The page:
# Methods of Correlation and Regression Analysis, Linear and Curvilinear

By Mordecai Ezekiel; Karl A. Fox | Go to book overview

CHAPTER 8
Practical methods for working out two-variable correlation and regression problems

Terms to Be Used. The preceding discussion has developed the means by which values of one variable may be estimated from the values of another, according to the functional relation shown in a set of paired observations. Simple correlation involves only the means for making such estimates, and for measuring how closely those estimates conform to, and account for, the original variation in the variable which is being estimated, for the given set of observations.

The regression line is used, in statistical terminology, to designate the straight line used to estimate one variable from another by means of the equation

Y = a + bX

This equation is termed the linear regression equation; and the coefficient b, which shows how many units (or fractional parts) Y changes for each unit change in X, is termed the coefficient of regression.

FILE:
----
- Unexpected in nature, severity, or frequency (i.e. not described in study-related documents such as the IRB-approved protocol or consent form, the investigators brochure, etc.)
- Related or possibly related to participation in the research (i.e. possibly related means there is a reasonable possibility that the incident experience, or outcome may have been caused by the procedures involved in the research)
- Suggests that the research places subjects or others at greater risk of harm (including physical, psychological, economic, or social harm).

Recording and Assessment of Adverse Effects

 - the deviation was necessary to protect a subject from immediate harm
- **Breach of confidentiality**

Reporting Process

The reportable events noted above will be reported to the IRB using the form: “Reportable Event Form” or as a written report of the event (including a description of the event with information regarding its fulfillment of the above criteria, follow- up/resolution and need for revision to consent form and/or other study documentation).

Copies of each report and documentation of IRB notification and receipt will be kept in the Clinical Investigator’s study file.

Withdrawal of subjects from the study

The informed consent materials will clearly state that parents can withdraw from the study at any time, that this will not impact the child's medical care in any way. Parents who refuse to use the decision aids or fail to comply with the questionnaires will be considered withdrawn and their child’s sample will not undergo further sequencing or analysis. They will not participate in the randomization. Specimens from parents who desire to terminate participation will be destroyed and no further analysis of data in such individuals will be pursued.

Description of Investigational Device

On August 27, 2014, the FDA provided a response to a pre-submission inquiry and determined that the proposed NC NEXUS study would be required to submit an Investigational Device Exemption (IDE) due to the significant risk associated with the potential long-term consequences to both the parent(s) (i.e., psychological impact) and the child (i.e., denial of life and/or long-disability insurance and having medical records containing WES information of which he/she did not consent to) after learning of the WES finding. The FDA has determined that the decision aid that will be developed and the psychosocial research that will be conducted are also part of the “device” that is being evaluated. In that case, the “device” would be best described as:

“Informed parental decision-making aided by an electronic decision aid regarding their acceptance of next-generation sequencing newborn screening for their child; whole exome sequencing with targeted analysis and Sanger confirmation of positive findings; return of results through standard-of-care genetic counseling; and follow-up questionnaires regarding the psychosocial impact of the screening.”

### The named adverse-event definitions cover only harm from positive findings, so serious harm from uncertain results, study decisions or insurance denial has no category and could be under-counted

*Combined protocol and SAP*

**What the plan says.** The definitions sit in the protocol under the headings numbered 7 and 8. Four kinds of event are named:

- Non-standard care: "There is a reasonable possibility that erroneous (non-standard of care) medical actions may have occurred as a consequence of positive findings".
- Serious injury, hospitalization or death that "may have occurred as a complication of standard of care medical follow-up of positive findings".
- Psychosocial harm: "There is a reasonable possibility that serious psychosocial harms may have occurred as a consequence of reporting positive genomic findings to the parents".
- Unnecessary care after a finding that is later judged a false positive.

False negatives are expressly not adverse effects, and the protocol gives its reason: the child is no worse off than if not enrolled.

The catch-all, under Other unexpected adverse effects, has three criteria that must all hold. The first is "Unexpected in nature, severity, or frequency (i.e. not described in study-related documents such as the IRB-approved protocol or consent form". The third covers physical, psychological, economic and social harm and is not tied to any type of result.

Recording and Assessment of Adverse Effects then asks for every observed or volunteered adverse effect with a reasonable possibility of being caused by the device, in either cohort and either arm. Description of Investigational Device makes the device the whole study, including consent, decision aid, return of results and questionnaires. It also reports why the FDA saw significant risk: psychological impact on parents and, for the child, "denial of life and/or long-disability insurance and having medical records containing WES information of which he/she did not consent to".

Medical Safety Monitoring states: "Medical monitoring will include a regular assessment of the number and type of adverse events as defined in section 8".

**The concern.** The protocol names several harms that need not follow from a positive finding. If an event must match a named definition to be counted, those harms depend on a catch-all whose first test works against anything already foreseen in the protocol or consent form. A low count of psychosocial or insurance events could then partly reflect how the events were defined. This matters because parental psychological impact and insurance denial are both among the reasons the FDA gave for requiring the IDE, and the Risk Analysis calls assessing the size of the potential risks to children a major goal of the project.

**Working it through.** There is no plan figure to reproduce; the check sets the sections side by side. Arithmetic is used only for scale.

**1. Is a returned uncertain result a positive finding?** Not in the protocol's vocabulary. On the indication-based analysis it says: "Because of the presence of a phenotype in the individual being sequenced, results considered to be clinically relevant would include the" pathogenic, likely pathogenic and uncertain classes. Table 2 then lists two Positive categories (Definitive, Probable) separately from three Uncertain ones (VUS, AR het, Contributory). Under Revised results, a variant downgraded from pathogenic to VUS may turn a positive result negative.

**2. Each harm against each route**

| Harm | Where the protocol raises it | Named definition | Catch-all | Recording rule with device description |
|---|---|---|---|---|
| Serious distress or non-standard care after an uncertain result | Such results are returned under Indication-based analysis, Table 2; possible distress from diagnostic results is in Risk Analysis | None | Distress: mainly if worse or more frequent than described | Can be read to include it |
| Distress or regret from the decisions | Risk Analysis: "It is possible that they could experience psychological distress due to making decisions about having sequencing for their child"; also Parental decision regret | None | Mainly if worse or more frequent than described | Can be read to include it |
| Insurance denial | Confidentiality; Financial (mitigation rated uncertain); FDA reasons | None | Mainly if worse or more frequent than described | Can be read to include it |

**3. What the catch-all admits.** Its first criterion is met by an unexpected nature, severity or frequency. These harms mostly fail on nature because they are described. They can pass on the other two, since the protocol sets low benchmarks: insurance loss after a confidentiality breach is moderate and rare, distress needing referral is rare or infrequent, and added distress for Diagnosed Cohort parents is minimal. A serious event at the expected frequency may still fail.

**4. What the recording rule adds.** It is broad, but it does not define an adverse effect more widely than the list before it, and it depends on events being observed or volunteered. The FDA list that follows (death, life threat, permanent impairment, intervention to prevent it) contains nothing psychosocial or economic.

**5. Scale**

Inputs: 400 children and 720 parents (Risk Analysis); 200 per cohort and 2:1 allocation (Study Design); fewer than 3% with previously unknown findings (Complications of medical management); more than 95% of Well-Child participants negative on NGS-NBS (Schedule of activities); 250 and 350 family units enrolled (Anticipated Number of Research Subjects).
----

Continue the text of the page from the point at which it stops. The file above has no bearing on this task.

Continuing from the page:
Where a curvilinear function has been determined, either by the use of an equation or by graphic methods, the corresponding curve is similarly designated as the regression curve. Either the mathematical equation or, if none has been computed, the expression

Y = f (X)

where the symbol f (X) stands for the relation shown by the graphic curve, is termed the regression equation.

The coefficient of correlation and the index of correlation have both been defined as the ratio of the standard deviation of the estimated values of Y to the standard deviation of the actual values, whereas the standard error of estimate has been defined as the standard deviation of the residuals

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